Right before I left in July, I pulled almost everything out of the garden. Everything. It was horrifying. Some of the tomato plants had new fruit budding. It was awful. I had worked so hard for that garden, and it physically hurt to pull everything out (that might also be because there are steel edges to the fencing I used for my tomato cages and I cut myself about 235 times). I left one bed for the housesitter to manage, but she wasn't all that interested in the jalapeños, so when I got back, I had a bumper crop. Which I canned. Which is all I did all of June, too.
After I pulled everything out, I tilled up the beds, pulled off the square-foot grid strings and covered everything in a blanket of hay and hoped for the best. It felt really good in cathartic, sweaty kind of way, but it was really sad, too. As my brother-in-law reminds me, Stephen King says this about writing: You have to "kill your darlings." In writing and in gardening, I guess.
So, this week, I started over. It seems almost unimaginable that everything I did last spring now has to be repeated for fall. I drove to the Natural Gardener in the 105 degree heat and bagged my own compost. Needless to say, there was no Tomato Larry that day - it was EMPTY in the bag-your-own-lot. Because I am insane.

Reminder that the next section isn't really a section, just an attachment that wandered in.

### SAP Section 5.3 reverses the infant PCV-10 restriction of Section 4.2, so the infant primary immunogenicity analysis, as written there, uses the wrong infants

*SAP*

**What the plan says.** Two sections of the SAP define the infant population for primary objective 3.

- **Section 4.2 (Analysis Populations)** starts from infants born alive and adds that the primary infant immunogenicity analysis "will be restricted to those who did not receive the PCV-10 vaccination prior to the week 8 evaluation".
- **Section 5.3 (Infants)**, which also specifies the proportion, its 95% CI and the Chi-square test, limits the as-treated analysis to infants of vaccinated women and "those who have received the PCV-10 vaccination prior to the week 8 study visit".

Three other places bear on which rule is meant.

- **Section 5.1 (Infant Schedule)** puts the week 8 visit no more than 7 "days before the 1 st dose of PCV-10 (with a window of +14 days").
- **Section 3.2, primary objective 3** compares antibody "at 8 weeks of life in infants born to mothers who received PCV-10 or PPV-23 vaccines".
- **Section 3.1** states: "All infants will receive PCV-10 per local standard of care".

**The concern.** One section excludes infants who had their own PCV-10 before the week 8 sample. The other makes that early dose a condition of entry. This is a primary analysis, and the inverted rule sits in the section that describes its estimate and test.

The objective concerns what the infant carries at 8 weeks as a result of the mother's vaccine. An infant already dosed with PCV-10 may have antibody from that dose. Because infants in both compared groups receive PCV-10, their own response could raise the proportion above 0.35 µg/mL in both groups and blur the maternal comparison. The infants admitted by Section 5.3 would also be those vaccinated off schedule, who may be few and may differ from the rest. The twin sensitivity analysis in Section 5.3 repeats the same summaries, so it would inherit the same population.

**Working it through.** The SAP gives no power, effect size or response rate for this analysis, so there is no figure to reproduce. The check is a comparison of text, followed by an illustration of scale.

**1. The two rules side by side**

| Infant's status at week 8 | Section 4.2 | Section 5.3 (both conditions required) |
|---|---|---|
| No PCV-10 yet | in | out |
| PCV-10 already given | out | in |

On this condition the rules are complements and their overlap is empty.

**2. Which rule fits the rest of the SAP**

I pulled off all the hay, tilled in all the new compost and started some beans and tomatoes. Which is exactly where I was at the end of March last year. And I'm okay with that. Like laundry and dishes and most other things in life, there's always something more to be done. My challenge is to do it with a lighter heart. And without cussing. Still working on that one.
I had to hit the ground running this week to get the fall garden in, but I was ready. Tomatoes and beans went in this week. And this time, I actually did some planning for successive crops like onions, garlic, leeks, cauliflower and broccoli. So, I know where I'm going as it begins to get cooler.
And where I'm going right now is bush beans and tomatoes. I'm feeling pretty good about that.
Keep it green, y'all!